Plenary 1: The Merchant of Venice
“Major thinkers throughout history—Plato, Aristotle, Thomas Aquinas, Adam Smith, Karl Marx, and John Maynard Keynes, to name just a few—considered moneylending, at least under certain conditions, to be a major vice. Dante, Shakespeare, Dickens, Dostoyevsky, and modern and popular novelists depict moneylenders as villains. […] Moneylending has been and is condemned by practically everyone. But what exactly is being condemned here? And what are its consequences? […] It seems that every generation has its Shylock — a despised financier blamed for the economic problems of his day."
“The Morality of Moneylending: A Short History” - Yaron Brook | Economics, History From The Objective Standard, Vol. 2, No. 3.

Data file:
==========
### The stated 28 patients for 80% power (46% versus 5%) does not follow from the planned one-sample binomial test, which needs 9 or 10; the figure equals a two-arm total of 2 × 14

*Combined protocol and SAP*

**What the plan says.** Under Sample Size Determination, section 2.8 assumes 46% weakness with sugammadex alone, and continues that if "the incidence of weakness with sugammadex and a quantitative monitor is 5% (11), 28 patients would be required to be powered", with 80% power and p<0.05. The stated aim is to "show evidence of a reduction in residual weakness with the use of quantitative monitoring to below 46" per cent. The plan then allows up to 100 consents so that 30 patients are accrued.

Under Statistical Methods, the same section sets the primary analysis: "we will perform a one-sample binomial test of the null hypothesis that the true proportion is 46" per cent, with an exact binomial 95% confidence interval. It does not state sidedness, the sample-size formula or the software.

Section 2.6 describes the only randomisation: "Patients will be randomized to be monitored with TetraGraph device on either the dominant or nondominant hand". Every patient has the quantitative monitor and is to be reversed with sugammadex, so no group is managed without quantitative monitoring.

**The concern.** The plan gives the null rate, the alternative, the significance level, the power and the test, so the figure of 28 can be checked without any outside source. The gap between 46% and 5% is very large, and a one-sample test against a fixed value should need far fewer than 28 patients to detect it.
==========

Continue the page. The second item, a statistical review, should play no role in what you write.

This first plenary will focus on the themes of moneylending and financial education, borrowing some techniques from the Theatre of the Oppressed, where theatre is a means of promoting social and political change. In such theatre the audience becomes active, such that as "spect-actors" they explore, show, analyse and transform the reality in which they are living. The session will be based upon some extracts from “The Merchant of Venice” by William Shakespeare.
Definitely not an academic lecture… be ready to get involved!